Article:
Embracing the Cloud with Exchange Online
The cloud is here to stay, and businesses of all sizes are embracing it with open arms. For many SMBs, the cloud is a cost-effective and efficient way to access the same enterprise-level solutions that larger enterprises enjoy. One of those solutions is Exchange Online, Microsoft’s cloud-based email and collaboration platform.
Exchange Online – A Brief Overview
Exchange Online is a cloud-based email and collaboration platform that provides organizations with a secure, reliable, and cost-effective solution for managing their email, calendar, contacts, and tasks. Exchange Online offers a variety of features, including:
* Secure and reliable access to email, calendars, and contacts from any device, anywhere;
* Robust anti-spam and anti-malware protection;
* Collaboration features such as shared calendars, public folders, and file sharing;
* Advanced security features, such as Multi-Factor Authentication and Conditional Access policies;
* Integration with Outlook and Office 365;
* The ability to customize Exchange Online with custom PowerShell scripts and additional solutions.
The Latest Update to Exchange Online
Microsoft recently announced an update to Exchange Online, which includes the deprecation of Basic Authentication. The deprecation of Basic Authentication is part of an effort to improve security and reduce the risk of account takeover.
When this update is implemented, Exchange Online users will no longer be able to use Basic Authentication to access their email accounts. Instead, they will be required to use Modern Authentication, which is based on the OAuth 2.0 protocol.
Understanding OAuth 2.0
In order to understand why Modern Authentication is more secure than Basic Authentication, it’s important to have a basic understanding of the OAuth 2.0 protocol.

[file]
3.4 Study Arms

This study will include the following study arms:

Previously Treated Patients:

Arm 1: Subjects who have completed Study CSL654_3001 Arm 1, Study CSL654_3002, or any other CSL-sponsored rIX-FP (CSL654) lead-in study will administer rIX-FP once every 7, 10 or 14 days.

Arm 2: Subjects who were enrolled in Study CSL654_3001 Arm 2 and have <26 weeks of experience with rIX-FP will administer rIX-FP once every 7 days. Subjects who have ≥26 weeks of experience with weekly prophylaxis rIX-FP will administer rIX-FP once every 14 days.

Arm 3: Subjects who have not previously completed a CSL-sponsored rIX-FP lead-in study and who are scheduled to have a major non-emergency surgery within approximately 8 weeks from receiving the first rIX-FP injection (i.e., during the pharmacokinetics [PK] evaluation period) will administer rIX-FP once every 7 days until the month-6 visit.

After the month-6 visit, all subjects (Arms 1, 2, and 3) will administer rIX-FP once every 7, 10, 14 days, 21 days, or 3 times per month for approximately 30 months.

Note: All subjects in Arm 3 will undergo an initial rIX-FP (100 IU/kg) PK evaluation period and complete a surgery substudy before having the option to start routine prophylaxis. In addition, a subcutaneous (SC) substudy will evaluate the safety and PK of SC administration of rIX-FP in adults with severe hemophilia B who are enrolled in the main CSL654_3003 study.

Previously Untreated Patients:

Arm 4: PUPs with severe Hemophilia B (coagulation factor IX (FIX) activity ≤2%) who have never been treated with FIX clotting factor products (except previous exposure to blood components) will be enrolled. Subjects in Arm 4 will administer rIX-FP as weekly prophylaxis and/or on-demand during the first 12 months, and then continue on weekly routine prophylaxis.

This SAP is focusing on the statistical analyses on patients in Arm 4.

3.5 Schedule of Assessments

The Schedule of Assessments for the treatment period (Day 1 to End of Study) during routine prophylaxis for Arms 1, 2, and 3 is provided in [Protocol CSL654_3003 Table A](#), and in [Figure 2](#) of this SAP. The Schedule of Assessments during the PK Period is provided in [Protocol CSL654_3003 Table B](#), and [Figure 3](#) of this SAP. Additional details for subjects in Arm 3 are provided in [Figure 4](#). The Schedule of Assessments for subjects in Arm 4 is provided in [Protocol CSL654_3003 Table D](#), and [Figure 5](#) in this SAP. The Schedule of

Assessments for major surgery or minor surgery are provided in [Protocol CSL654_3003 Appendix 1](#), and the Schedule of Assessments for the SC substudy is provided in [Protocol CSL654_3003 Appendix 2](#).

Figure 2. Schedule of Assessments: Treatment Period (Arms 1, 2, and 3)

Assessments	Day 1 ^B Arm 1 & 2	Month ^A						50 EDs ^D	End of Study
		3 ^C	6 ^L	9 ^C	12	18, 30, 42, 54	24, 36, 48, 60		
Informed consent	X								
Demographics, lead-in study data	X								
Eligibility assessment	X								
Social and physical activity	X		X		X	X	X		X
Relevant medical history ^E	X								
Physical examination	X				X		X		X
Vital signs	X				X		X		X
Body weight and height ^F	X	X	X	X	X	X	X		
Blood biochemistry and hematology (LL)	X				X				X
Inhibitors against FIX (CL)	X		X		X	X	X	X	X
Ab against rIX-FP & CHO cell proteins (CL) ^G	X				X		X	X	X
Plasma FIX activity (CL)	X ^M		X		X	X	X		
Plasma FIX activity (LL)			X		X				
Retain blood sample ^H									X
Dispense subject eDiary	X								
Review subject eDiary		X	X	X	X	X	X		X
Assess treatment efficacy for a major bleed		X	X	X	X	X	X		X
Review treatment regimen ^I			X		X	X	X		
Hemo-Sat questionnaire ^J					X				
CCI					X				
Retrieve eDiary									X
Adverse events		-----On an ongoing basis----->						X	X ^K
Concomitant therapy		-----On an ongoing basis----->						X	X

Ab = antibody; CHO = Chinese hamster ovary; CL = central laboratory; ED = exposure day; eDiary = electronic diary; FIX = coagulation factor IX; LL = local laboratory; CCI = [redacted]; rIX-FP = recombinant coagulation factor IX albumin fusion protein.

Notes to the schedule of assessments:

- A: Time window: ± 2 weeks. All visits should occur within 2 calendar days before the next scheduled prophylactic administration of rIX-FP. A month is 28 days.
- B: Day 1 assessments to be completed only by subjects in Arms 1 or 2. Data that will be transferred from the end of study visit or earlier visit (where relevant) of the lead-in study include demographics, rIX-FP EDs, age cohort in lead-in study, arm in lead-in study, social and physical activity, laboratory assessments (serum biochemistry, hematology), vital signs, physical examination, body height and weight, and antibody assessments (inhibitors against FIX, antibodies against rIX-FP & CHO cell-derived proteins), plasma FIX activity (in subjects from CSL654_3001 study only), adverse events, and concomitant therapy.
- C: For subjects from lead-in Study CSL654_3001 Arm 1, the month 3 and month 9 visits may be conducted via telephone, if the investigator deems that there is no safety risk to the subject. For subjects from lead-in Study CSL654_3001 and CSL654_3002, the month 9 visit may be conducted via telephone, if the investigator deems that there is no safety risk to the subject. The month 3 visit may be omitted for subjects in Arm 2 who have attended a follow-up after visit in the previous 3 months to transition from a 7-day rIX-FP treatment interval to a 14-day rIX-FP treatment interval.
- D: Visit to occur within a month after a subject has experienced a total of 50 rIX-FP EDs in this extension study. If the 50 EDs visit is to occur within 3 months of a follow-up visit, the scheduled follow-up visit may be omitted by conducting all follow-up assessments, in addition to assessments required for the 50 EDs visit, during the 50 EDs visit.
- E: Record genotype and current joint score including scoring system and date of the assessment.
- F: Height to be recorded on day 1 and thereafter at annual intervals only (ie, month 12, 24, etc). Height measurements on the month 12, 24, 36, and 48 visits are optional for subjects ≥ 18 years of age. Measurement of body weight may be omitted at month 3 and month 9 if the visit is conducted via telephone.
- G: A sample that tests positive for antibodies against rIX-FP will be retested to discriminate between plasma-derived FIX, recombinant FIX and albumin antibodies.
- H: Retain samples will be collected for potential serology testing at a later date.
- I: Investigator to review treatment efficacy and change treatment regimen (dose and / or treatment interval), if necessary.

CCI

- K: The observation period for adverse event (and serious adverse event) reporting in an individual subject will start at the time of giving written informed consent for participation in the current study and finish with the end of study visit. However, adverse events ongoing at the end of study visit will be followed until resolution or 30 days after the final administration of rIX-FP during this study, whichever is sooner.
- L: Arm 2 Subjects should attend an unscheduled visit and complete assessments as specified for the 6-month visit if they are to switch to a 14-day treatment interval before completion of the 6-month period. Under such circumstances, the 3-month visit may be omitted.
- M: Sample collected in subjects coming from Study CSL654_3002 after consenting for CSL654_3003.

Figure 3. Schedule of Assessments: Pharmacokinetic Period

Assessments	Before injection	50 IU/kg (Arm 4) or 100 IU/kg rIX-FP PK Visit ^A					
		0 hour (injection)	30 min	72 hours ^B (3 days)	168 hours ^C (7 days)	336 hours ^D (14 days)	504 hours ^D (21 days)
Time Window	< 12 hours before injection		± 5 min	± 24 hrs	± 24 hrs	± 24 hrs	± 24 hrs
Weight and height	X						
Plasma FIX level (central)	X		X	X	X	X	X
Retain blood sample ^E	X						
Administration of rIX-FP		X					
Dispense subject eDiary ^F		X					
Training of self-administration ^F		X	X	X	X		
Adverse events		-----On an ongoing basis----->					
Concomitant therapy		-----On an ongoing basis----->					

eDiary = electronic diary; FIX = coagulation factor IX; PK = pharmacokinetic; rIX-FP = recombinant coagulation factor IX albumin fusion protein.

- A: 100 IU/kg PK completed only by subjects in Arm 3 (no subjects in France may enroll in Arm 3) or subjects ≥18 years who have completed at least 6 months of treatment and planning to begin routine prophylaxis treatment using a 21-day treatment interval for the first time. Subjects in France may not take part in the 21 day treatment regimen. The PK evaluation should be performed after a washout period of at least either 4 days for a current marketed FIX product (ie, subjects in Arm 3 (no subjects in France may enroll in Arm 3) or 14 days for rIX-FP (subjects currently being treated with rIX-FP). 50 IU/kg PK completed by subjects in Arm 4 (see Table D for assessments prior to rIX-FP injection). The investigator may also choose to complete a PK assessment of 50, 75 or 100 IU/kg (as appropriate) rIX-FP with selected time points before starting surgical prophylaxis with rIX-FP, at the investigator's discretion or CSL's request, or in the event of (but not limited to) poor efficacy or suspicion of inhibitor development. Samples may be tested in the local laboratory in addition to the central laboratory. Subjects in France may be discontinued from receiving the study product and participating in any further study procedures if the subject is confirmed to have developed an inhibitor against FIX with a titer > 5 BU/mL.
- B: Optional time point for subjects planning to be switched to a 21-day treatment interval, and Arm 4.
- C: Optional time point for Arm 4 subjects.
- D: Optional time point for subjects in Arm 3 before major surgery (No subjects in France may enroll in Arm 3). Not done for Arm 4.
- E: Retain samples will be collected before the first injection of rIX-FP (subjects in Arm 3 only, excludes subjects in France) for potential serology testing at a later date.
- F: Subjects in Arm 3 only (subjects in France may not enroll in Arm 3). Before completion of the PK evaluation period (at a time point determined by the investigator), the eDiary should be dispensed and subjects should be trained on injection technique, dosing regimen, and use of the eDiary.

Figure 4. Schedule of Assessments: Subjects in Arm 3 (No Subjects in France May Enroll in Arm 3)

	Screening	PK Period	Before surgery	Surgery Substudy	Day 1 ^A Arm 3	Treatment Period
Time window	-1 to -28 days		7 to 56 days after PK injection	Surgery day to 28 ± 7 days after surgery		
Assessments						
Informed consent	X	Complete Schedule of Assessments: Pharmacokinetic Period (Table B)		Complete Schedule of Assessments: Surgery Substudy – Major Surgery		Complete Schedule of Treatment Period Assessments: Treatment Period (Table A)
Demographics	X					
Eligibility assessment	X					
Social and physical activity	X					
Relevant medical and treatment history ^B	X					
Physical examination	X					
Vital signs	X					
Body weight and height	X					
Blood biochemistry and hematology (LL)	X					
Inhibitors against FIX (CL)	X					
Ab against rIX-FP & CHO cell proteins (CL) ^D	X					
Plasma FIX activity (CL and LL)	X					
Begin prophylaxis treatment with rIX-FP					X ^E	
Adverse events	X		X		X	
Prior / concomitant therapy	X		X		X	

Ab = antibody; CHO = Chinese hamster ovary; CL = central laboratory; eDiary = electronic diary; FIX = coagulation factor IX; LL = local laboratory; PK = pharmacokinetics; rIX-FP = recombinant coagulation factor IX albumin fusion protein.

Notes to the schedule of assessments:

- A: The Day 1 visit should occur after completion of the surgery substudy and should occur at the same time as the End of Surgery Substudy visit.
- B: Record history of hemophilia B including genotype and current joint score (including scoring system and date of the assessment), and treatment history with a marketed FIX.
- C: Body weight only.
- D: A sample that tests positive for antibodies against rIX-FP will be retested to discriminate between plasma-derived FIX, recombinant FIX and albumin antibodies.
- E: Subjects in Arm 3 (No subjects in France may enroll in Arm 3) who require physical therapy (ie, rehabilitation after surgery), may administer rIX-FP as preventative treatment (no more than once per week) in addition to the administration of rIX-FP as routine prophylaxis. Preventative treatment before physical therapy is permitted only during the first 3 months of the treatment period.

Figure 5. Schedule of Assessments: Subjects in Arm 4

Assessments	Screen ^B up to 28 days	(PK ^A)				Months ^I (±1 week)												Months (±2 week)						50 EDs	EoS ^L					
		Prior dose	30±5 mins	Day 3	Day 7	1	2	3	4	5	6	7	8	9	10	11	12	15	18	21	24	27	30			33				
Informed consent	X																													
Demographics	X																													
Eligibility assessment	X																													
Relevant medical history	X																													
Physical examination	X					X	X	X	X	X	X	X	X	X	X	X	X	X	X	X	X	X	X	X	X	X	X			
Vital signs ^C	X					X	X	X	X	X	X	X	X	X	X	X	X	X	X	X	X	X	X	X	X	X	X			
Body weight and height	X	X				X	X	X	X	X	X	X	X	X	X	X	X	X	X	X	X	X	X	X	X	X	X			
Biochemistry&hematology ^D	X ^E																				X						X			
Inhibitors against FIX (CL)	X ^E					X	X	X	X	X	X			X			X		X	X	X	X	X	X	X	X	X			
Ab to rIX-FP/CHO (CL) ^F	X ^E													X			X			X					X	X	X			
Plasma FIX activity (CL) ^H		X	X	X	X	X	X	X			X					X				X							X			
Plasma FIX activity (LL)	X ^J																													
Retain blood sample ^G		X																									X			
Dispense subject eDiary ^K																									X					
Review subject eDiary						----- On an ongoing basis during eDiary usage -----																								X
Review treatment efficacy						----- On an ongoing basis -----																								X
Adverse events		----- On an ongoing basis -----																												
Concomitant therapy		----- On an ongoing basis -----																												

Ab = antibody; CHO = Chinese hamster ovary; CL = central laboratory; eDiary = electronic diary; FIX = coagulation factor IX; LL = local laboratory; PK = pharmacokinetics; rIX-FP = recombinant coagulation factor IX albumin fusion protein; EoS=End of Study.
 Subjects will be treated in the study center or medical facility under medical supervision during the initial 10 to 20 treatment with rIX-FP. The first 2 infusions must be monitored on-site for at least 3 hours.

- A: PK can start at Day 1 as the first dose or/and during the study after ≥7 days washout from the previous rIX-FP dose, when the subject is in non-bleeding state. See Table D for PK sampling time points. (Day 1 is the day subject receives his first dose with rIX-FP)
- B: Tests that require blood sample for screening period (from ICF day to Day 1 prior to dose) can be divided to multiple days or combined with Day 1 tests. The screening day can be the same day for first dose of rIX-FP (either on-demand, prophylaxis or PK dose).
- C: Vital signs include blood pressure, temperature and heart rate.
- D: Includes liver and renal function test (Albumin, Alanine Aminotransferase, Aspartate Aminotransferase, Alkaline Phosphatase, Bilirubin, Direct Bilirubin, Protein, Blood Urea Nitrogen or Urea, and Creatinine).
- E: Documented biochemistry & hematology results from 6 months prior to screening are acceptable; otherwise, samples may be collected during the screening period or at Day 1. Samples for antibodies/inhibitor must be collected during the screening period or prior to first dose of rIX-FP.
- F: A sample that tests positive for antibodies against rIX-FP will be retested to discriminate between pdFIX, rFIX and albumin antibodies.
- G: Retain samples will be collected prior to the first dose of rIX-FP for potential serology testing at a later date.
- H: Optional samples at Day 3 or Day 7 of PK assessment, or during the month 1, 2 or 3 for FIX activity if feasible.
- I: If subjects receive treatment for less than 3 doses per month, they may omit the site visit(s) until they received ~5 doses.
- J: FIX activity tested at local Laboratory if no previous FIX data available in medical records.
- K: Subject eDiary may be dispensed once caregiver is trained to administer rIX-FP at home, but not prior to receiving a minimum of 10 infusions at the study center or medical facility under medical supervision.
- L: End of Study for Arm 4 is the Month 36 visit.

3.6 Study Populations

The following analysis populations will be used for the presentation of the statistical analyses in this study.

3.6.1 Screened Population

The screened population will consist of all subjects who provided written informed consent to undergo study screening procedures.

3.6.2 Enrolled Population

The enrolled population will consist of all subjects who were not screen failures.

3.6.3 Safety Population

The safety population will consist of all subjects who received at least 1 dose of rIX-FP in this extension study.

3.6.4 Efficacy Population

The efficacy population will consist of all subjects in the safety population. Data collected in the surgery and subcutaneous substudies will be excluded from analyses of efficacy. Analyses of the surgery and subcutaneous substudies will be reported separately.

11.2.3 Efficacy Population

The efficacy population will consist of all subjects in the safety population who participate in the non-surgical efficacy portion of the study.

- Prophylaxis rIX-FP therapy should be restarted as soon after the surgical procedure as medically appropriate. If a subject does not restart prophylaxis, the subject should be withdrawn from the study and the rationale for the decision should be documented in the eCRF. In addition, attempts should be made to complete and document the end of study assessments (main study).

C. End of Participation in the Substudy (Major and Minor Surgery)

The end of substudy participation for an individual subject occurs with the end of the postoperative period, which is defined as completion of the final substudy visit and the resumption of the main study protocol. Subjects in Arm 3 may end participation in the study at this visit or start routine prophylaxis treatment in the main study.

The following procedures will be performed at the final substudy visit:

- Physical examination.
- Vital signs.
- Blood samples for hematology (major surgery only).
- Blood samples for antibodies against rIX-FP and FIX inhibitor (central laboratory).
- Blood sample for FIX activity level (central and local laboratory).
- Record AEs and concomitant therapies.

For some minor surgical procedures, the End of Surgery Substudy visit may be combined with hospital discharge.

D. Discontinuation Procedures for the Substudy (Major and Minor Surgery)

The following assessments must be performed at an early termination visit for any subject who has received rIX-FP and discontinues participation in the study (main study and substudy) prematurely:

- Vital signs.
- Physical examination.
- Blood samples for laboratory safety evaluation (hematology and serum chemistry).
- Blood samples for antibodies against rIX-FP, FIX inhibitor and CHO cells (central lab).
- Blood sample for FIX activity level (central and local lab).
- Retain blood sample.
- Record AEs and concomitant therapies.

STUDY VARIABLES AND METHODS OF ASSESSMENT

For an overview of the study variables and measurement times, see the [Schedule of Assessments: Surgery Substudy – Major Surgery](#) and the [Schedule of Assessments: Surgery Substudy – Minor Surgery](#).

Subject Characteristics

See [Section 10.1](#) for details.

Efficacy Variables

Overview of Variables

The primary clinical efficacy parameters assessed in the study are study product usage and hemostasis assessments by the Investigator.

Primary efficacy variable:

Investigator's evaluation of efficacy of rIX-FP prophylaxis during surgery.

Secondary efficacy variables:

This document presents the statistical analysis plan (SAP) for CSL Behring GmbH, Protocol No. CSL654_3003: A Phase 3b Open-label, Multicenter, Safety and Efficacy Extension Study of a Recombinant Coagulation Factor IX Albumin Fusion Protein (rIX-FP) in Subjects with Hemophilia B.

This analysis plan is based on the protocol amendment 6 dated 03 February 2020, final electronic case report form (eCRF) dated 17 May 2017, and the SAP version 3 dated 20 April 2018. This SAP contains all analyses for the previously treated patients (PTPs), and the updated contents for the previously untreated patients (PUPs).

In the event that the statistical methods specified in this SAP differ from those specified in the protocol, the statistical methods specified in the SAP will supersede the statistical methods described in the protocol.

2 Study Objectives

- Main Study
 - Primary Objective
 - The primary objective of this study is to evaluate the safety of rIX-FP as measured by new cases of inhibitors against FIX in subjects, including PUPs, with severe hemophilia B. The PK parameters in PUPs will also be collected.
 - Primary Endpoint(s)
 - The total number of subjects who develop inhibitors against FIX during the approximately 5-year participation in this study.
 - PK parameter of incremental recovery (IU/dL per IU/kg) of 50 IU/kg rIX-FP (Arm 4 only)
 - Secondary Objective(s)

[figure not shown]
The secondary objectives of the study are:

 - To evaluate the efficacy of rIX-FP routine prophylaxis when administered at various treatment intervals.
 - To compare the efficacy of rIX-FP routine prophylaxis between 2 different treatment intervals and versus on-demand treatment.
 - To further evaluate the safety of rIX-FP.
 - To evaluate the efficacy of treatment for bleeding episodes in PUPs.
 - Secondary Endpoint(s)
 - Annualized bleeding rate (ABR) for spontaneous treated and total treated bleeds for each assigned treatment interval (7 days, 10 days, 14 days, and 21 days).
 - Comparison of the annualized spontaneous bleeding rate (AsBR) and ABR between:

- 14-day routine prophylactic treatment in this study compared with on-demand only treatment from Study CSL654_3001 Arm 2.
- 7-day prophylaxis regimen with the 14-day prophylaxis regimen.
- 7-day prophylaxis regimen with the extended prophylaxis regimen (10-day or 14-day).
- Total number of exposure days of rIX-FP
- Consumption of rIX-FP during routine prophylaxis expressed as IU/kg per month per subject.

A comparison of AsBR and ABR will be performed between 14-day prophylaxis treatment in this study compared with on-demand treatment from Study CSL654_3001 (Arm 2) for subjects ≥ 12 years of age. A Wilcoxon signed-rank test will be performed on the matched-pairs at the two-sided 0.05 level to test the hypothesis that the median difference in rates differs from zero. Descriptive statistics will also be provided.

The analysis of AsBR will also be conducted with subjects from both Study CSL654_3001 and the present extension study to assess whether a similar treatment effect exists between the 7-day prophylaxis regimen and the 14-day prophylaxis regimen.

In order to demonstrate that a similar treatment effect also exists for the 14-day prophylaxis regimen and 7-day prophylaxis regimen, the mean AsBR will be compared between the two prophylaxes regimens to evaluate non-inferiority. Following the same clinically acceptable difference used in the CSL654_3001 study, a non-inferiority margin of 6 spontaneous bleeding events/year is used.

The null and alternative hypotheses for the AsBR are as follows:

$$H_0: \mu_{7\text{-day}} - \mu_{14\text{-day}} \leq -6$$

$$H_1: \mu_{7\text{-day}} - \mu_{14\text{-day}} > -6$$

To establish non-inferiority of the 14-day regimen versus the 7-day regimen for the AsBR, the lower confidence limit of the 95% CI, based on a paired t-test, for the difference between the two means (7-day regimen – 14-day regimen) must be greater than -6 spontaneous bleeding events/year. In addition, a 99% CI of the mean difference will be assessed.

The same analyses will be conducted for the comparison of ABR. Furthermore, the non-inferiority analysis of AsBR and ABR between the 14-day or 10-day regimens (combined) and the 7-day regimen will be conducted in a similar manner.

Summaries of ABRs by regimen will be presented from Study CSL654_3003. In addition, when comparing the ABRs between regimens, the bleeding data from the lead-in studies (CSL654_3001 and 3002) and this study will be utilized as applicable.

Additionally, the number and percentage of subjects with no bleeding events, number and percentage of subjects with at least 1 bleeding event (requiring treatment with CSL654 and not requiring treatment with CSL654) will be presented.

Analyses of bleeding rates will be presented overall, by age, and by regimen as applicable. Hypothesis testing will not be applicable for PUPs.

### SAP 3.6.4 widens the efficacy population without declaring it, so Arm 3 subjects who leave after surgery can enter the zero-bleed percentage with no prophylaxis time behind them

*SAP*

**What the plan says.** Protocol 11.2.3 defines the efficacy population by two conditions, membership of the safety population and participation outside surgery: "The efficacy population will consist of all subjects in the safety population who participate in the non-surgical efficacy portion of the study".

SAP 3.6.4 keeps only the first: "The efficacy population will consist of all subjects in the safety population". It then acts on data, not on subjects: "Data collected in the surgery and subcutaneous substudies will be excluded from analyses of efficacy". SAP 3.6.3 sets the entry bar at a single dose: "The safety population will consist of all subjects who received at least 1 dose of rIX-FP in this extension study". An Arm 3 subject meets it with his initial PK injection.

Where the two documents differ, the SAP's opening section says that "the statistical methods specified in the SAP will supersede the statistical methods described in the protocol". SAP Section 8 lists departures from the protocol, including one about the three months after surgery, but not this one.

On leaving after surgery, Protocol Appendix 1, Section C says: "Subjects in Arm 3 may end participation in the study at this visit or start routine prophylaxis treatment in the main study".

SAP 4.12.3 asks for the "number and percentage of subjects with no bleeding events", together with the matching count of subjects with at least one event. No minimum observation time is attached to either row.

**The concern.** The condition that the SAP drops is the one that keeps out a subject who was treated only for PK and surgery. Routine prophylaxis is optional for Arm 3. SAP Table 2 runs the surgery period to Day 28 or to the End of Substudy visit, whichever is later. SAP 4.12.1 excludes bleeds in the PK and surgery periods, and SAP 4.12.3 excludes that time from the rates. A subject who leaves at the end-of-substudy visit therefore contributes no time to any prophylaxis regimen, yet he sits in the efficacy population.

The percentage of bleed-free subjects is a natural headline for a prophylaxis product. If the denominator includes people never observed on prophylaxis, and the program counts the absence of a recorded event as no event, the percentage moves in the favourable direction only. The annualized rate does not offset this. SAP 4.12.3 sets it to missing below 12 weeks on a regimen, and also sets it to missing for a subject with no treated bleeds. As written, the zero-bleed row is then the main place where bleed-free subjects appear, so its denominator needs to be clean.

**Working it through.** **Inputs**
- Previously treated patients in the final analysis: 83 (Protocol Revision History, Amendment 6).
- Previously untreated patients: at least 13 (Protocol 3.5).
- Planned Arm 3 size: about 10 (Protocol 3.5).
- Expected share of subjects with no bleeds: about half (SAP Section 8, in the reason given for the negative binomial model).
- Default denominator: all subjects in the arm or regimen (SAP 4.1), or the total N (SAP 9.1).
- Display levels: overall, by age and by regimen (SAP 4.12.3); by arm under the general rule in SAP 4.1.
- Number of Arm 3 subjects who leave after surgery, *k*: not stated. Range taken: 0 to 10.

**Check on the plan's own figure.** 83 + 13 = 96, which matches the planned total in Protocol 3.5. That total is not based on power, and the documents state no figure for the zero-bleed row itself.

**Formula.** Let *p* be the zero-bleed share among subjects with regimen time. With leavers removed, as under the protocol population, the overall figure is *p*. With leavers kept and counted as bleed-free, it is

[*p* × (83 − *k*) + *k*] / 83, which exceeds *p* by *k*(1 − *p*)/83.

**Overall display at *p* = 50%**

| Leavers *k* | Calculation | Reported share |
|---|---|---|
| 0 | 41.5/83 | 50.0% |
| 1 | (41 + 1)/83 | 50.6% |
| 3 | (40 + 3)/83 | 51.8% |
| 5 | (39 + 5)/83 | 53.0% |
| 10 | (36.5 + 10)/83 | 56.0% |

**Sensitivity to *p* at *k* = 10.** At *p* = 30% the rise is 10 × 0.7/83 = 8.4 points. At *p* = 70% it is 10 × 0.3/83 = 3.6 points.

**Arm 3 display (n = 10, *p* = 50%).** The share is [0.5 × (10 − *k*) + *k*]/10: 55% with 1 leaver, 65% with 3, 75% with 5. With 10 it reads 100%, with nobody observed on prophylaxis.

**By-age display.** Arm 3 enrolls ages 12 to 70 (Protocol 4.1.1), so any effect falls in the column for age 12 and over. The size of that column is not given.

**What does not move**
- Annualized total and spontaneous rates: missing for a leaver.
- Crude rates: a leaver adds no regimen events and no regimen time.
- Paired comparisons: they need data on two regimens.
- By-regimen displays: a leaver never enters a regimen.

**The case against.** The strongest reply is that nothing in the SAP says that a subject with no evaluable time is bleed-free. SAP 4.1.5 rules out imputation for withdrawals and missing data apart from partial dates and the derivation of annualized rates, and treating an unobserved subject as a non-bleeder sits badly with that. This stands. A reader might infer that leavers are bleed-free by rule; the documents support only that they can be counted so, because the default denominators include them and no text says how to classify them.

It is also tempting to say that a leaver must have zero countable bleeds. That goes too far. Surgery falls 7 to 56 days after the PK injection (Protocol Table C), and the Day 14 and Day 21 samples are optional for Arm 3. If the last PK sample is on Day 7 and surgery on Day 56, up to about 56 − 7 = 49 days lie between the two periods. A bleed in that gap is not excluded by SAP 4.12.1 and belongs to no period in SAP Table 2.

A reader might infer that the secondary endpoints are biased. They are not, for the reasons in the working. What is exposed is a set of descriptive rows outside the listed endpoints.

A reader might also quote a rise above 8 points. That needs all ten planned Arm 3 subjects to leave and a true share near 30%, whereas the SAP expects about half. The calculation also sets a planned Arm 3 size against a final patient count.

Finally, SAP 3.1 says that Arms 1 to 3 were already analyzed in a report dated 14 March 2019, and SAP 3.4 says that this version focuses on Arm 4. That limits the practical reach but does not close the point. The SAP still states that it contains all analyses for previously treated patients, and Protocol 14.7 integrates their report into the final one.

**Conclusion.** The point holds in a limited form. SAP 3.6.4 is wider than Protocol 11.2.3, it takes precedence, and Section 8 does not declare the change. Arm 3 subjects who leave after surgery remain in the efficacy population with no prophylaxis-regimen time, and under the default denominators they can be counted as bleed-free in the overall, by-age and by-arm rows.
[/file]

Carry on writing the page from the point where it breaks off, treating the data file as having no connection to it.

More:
OAuth 2.0 is an open standard for authorization that enables applications to securely access data from other applications. It works by allowing users to securely share their credentials with applications that are trusted by the user and the application.
When an application uses OAuth 2.0, the user is first redirected to the identity provider (IDP) to authenticate. This could be a Microsoft account, Facebook, or any other type of identity provider. The IDP then authenticates the user and sends a “token” to the application. The application can then use the token to access the user’s data, without needing to store the user’s credentials.
Benefits of OAuth 2.0
OAuth 2.0 provides several benefits over Basic Authentication. First, it is more secure because the user’s credentials are never shared with the application. Second, it is more convenient because users don’t have to remember multiple passwords. Third, it allows for better control over user access. For example, an organization can use Conditional Access policies to control who can access their data and what type of access they have.
Implementing OAuth 2.0 in Exchange Online
To implement OAuth 2.0 in Exchange Online, organizations will need to ensure that their users are using Modern Authentication. This can be done using PowerShell scripts, which can be written to configure Exchange Online accounts to use Modern Authentication.
Organizations will also need to ensure that their users are using a modern browser, such as Microsoft Edge, Google Chrome, or Mozilla Firefox. Finally, organizations should consider implementing Multi-Factor Authentication, which provides an additional layer of security for users.
The cloud is here to stay, and Exchange Online is a great solution for organizations that want to take advantage of the cloud. Microsoft’s latest update to Exchange Online is a welcome addition, as it ensures that user accounts are more secure and reduces the risk of account takeover. By implementing OAuth 2.0, organizations can ensure that their users are using Modern Authentication and can take advantage of the additional security benefits that it provides.
Basic Authentication and Exchange Online – June 2021 Update